Michael A. Sheehan, who led counterterrorism efforts around the globe with the United Nations, State Department and New York City Police Department and later, as a top Defense Department official, directed the country’s Special Operations forces and drone programs, died July 30 at a military hospital in Bethesda, Md. He was 63.
The cause was multiple myeloma, said his wife, Sita Graham Vasan.
Mr. Sheehan, who began his career as an Army Ranger, first took part in clandestine operations in Panama in 1979. Later, he was part of drug-interdiction and counterterrorism operations in Colombia, El Salvador and Honduras, scaling buildings and jumping out of helicopters as a “real-life Rambo,” in the words of a New York Daily News profile.
He helped investigate the 1993 “Black Hawk Down” incident in Somalia, in which two U.S. helicopters were shot down, killing 18 service members. In 2000, almost a year before the terrorist attacks of Sept. 11, 2001, Mr. Sheehan raised alarms about Osama bin Laden and the dangers of al-Qaeda.
“What’s it going to take to get them to hit al-Qaeda?” he reportedly asked at the time. “Does al-Qaeda have to attack the Pentagon?”
After the 9/11 attacks, Mr. Sheehan spent two years as an assistant secretary general of the United Nations, coordinating antiterrorism efforts around the world.
In 2003, he joined the New York City police as a deputy commissioner and directed what was widely recognized as one of the country’s foremost counterterrorism units. He trained thousands of police officers in how to deal with potential threats, from car bombs to nuclear weapons.
“There are few people in the country, let alone the world, that really have his knowledge and understanding of terrorism as a phenomenon and from the diversity of perspective he brought to bear on it,’’ Rand Corp. terrorism authority Bruce Hoffman told the New York Times in 2006.
Mr. Sheehan later founded an international security firm and, from 2006 to 2011, often appeared as an NBC News commentator on terrorism.
His 2008 book, “Crush the Cell: How to Defeat Terrorism Without Terrorizing Ourselves,” spelled out his sometimes unorthodox theories of fighting terrorism.
“Having spent the first twenty years of my career as a soldier,” he wrote, “the need to be on the front lines was firmly imbedded in my psyche.”
He believed the most effective way to prevent terrorist cells from attacking the United States and other countries was to stop them from forming in the first place, through diplomacy and what he called a “small-footprint” and low-cost presence in countries that gave rise to militants.
He recommended that U.S. spy services and military forces “drain the swamps” through strategic operations to eliminate training camps for terrorists.
“It is important to understand that terrorism is an instrument of the weak,” he said in 2008, “and that the terrorist depends on a psychological overreaction to an attack on an innocent civilian target.”
Some of Mr. Sheehan’s harshest criticism was directed toward Congress and the geyser of cash dumped into the fight against terrorism — much of which did little but line the pockets of contractors.
“Since 9/11,” he told Harper’s Magazine in 2008, “the U.S. Government has spent hundreds of billions on activities I consider a complete waste of time and money, or on activities that have a very marginal impact on our safety.”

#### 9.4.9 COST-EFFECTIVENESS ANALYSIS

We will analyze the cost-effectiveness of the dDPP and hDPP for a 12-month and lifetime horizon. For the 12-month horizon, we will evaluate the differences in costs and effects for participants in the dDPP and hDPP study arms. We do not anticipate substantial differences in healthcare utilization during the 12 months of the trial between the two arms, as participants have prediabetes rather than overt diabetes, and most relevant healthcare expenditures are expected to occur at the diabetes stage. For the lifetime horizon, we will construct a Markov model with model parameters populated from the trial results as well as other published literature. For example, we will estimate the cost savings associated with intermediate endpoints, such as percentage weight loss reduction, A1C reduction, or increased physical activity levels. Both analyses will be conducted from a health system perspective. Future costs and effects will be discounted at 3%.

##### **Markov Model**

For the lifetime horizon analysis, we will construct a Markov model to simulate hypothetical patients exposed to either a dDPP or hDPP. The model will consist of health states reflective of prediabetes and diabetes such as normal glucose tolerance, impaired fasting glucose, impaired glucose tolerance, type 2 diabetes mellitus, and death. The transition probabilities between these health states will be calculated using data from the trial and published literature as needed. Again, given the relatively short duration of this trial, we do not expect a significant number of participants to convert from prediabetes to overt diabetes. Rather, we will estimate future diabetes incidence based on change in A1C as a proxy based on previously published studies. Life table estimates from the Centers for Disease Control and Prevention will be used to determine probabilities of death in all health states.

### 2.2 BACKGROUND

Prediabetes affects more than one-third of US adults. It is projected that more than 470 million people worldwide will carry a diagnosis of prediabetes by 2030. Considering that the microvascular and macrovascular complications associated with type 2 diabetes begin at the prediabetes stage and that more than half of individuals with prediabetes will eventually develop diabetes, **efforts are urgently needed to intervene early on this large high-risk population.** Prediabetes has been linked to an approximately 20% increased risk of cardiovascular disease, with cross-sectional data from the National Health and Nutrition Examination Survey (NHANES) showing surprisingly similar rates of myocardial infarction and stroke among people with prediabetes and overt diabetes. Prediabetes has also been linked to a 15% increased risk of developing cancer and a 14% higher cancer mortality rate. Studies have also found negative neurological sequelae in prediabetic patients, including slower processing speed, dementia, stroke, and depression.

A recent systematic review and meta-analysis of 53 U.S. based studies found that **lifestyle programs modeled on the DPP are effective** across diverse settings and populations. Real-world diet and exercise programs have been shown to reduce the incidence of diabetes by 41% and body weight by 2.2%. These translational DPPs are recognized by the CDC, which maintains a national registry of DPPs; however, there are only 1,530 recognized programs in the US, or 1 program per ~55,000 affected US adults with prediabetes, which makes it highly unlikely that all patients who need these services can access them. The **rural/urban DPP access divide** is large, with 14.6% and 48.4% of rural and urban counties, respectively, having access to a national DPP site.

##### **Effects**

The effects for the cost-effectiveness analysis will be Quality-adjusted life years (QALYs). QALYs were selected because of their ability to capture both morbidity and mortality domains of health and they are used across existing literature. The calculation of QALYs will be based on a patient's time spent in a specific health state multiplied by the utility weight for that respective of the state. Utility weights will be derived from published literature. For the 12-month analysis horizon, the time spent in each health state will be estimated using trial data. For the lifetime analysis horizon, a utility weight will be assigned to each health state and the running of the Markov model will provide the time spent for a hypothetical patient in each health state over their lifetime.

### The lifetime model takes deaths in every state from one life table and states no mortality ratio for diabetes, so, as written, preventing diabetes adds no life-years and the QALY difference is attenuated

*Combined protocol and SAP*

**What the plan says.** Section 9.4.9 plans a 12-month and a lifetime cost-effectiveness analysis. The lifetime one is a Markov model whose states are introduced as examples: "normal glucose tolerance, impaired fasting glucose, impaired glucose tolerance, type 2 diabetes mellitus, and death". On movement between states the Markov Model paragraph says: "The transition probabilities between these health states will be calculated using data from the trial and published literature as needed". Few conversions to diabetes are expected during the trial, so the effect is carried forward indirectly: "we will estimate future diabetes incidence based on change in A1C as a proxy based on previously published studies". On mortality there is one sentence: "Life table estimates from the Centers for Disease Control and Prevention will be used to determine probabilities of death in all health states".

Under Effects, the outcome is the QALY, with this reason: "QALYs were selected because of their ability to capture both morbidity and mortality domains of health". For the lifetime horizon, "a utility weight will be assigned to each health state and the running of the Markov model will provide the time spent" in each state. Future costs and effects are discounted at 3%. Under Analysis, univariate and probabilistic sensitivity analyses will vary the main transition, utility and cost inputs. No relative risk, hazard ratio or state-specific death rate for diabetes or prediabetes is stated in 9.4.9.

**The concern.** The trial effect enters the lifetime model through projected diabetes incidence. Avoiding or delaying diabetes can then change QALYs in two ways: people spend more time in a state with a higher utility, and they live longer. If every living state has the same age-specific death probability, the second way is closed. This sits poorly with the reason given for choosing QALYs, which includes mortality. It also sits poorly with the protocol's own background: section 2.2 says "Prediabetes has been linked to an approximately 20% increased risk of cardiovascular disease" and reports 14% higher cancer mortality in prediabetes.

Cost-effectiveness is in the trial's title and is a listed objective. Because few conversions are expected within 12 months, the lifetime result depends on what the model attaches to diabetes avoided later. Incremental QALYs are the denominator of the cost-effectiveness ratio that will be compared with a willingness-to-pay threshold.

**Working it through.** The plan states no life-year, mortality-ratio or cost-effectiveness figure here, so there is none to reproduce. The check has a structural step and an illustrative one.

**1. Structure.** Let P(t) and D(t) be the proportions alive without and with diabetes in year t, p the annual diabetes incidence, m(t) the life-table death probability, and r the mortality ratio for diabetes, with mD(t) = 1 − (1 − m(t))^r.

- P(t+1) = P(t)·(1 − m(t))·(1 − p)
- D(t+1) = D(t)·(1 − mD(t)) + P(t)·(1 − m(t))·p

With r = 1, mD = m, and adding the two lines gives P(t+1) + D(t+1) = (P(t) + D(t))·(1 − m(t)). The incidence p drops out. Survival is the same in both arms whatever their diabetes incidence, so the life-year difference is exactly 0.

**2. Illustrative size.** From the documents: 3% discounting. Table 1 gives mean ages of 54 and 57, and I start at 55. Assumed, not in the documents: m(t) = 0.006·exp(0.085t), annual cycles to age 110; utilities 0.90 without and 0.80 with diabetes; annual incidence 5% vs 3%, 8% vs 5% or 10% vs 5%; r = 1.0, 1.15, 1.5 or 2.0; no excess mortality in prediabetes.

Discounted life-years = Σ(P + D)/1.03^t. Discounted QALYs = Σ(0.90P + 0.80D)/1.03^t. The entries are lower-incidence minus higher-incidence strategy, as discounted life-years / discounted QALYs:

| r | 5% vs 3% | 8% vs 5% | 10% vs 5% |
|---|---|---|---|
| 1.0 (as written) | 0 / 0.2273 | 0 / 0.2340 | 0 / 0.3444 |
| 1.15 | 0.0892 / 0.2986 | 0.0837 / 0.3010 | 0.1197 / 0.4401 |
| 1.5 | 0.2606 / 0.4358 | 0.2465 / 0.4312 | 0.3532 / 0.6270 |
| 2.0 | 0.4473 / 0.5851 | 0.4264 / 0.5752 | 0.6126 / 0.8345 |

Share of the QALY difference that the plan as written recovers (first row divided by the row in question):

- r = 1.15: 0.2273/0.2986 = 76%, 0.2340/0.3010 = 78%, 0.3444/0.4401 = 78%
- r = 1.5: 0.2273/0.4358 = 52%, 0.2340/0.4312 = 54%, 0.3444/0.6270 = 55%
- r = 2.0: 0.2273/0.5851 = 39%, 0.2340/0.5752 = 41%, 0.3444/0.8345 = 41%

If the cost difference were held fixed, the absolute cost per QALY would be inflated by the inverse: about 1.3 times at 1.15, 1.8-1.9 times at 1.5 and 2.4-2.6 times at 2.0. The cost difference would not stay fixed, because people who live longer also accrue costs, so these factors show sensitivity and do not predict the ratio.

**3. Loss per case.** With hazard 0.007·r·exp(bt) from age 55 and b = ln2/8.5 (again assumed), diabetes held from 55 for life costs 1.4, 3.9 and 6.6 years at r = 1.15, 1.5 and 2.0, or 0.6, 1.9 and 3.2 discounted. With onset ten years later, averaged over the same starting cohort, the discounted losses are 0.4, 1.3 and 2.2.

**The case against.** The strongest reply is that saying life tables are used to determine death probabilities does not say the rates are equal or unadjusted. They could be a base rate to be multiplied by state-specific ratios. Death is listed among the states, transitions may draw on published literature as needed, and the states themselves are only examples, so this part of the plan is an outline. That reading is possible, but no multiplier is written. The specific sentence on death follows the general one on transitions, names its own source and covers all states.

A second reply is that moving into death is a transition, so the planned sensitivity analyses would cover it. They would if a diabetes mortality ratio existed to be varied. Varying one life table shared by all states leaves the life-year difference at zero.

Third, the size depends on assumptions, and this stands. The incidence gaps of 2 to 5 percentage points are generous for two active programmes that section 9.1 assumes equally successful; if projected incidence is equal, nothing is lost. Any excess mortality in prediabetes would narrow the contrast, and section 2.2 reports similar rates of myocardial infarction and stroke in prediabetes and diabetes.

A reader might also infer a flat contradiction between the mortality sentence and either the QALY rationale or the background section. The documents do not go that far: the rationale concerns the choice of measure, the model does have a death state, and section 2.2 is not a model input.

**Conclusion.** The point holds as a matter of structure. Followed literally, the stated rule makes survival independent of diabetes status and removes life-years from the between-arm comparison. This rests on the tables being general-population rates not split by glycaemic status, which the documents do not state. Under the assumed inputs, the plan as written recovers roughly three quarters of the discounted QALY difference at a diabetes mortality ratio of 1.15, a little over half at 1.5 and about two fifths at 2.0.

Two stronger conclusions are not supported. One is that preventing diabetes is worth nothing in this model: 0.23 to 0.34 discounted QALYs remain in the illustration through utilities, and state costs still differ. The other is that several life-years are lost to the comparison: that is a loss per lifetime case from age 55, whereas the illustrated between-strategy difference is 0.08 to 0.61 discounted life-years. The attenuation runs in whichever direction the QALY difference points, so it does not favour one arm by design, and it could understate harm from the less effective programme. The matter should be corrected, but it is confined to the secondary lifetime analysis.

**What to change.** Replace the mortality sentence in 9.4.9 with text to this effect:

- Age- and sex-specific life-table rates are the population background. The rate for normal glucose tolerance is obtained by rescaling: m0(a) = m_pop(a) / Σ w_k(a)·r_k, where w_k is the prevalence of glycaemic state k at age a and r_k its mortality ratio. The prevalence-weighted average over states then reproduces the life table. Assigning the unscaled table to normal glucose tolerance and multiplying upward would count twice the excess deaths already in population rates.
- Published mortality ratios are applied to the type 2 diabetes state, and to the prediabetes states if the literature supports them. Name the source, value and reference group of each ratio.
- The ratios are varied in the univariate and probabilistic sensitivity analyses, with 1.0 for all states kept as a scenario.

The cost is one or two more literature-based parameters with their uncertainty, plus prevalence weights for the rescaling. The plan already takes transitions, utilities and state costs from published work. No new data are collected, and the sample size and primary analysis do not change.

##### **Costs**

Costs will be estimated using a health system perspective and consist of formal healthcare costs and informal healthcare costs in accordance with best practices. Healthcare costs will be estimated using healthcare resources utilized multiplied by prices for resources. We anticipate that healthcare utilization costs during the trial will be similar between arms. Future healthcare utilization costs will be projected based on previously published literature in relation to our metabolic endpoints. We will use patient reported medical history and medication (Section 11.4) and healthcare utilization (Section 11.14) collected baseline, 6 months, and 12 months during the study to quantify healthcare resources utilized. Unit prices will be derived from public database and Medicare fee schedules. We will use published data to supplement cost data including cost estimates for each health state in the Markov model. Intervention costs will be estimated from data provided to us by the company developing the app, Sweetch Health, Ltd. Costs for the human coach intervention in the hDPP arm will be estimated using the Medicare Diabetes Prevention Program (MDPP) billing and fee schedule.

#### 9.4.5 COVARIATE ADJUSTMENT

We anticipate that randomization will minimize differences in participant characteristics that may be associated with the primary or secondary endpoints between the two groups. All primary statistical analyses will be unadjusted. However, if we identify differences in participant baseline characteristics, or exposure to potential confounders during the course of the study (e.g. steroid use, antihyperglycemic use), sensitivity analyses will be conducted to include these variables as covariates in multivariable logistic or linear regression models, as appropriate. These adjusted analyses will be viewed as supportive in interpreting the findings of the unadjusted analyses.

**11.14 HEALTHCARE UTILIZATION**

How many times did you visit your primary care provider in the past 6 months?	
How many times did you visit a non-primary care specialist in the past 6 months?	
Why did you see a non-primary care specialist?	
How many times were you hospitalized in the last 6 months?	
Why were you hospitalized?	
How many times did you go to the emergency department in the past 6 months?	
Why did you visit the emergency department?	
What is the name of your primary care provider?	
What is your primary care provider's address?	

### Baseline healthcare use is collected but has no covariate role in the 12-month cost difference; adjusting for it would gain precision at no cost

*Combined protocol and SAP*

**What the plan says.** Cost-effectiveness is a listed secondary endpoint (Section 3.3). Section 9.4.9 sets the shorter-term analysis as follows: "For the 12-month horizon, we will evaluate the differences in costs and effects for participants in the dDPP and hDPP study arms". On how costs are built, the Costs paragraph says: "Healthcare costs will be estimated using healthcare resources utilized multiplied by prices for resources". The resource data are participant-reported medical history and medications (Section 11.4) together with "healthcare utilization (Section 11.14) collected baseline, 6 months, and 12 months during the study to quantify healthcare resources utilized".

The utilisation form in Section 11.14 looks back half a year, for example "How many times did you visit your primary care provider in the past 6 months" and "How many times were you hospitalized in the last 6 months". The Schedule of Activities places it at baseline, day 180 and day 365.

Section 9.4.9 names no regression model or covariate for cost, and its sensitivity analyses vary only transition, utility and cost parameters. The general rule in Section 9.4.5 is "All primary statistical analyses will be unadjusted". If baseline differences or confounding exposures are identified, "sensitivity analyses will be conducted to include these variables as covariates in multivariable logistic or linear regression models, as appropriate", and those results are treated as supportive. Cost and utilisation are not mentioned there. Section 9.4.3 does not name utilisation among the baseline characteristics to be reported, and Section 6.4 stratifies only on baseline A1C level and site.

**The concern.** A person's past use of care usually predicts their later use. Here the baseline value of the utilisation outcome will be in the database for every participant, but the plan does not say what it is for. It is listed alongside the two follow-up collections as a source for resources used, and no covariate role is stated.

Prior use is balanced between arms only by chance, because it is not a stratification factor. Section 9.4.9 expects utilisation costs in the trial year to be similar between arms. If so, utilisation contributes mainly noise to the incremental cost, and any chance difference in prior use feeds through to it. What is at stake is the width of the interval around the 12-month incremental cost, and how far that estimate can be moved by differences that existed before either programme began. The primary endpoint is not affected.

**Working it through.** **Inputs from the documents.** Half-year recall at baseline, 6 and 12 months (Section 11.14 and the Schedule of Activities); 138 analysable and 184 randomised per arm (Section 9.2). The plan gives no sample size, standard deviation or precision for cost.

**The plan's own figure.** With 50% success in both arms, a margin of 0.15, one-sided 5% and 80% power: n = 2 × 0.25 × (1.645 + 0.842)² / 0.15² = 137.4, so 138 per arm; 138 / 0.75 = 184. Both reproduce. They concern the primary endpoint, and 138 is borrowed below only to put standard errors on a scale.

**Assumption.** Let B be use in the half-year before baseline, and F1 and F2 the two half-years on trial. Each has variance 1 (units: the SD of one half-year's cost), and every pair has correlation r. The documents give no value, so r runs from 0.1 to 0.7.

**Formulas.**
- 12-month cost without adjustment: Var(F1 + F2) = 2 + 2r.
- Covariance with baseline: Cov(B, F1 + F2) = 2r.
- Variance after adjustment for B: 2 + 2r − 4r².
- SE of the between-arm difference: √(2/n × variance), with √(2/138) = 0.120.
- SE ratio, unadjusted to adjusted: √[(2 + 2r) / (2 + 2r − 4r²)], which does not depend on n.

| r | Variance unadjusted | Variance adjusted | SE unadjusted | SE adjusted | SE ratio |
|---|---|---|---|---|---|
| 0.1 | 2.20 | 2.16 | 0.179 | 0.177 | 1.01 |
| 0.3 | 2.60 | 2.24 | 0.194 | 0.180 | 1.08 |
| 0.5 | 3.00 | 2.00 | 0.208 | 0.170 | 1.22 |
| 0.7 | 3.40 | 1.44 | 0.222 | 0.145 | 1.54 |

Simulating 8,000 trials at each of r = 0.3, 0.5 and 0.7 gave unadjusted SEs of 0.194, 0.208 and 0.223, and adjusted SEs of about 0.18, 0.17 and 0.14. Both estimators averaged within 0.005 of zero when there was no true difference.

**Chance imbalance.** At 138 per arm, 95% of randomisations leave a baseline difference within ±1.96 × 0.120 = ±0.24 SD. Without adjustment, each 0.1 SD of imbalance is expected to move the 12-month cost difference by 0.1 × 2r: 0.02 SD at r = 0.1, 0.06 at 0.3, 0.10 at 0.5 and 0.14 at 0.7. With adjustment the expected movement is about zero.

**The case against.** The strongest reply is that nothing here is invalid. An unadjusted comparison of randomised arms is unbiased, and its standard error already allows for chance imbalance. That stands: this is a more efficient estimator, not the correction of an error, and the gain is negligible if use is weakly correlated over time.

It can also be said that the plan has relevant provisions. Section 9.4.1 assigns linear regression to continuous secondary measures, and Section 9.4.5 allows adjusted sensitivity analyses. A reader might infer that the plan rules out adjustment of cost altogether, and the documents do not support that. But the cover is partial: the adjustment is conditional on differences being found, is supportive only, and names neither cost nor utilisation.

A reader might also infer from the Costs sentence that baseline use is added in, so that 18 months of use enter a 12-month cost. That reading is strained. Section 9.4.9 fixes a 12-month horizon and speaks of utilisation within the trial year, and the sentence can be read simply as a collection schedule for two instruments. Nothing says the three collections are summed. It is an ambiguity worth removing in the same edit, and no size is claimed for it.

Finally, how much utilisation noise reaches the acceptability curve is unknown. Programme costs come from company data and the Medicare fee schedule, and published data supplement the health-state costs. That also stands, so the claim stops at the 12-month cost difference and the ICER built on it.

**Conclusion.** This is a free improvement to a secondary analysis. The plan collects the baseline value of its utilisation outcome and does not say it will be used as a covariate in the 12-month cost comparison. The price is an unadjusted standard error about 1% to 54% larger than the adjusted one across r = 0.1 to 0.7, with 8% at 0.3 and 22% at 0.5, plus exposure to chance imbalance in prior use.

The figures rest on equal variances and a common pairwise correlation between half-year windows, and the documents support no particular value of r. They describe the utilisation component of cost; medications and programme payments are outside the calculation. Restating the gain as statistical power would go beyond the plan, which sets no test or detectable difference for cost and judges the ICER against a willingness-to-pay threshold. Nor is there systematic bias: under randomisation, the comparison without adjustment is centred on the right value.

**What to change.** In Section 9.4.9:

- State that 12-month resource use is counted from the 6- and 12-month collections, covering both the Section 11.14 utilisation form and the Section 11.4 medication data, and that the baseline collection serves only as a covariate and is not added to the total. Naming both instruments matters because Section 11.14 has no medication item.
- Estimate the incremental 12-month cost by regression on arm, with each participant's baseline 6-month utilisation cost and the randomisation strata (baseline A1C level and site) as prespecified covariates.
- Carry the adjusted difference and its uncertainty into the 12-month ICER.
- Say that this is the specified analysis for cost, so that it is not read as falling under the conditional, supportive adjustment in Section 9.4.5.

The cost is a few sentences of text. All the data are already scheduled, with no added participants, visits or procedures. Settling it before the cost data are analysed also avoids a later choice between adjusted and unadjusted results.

Security checkpoints at airports did little to deter terrorism, he said, and only served to annoy the “white haired grandma” whose life was “turned upside down by overzealous airport inspectors.”
He pointed out that when he drove onto military bases, armed guards looked through the dirty laundry in his luggage — but the hotels next to the bases were completely unguarded because they weren’t funded by the Department of Homeland Security.
Instead, he believed the war on terrorism should be carried out primarily by joint efforts of diplomats, military officials, the CIA and the FBI.
From 2011 to 2013, Mr. Sheehan was able to put his ideas into practice as the assistant secretary of defense for Special Operations and low-intensity conflict. In that role, he directed all Special Operations branches of the military, including the Army Rangers and Navy SEALs, as well as the drone strikes that targeted terrorist leaders overseas.
“He had both the global experience of fighting al-Qaeda on a diplomatic level but also the experience of carrying an M-16 in the jungle,” James P. Rubin, a former State Department spokesman, said in an interview.
Michael Andrew Sheehan was born Feb. 10, 1955, in Red Bank, N.J., and grew up in Hazlet, N.J. He father was an engineer and his mother was a teacher.
After graduating from the U.S. Military Academy at West Point, N.Y., in 1977, he entered the Special Forces. He received a master’s degree in 1988 from the Georgetown University School of Foreign Service and a second master’s degree, in 1992, from the Army Command and Staff College at Fort Leavenworth, Kan.
The next year, while still on active duty with the Army, he joined the staff of his former Georgetown professor, Madeleine K. Albright, when she was U.S. ambassador to the United Nations. He retired from the military as a lieutenant colonel in 1997.
After leaving the Defense Department in 2013, Mr. Sheehan became a fellow at the Combating Terrorism Center at West Point and lectured and consulted.
His first marriage, to Maria Eitel, ended in divorce. Survivors include his wife of 18 years, Sita Graham Vasan of Washington; a daughter from his first marriage, Alexandra Eitel of Los Angeles; a son from his second marriage, Michael V. Sheehan of Washington; his father, John Sheehan of Devon, Pa.; three brothers; and two sisters.
In 2000, Mr. Sheehan was asked by USA Today how the country could best confront the threat of terrorism.
“What works,” he said, is “sustained diplomatic pressure, political will and courage.”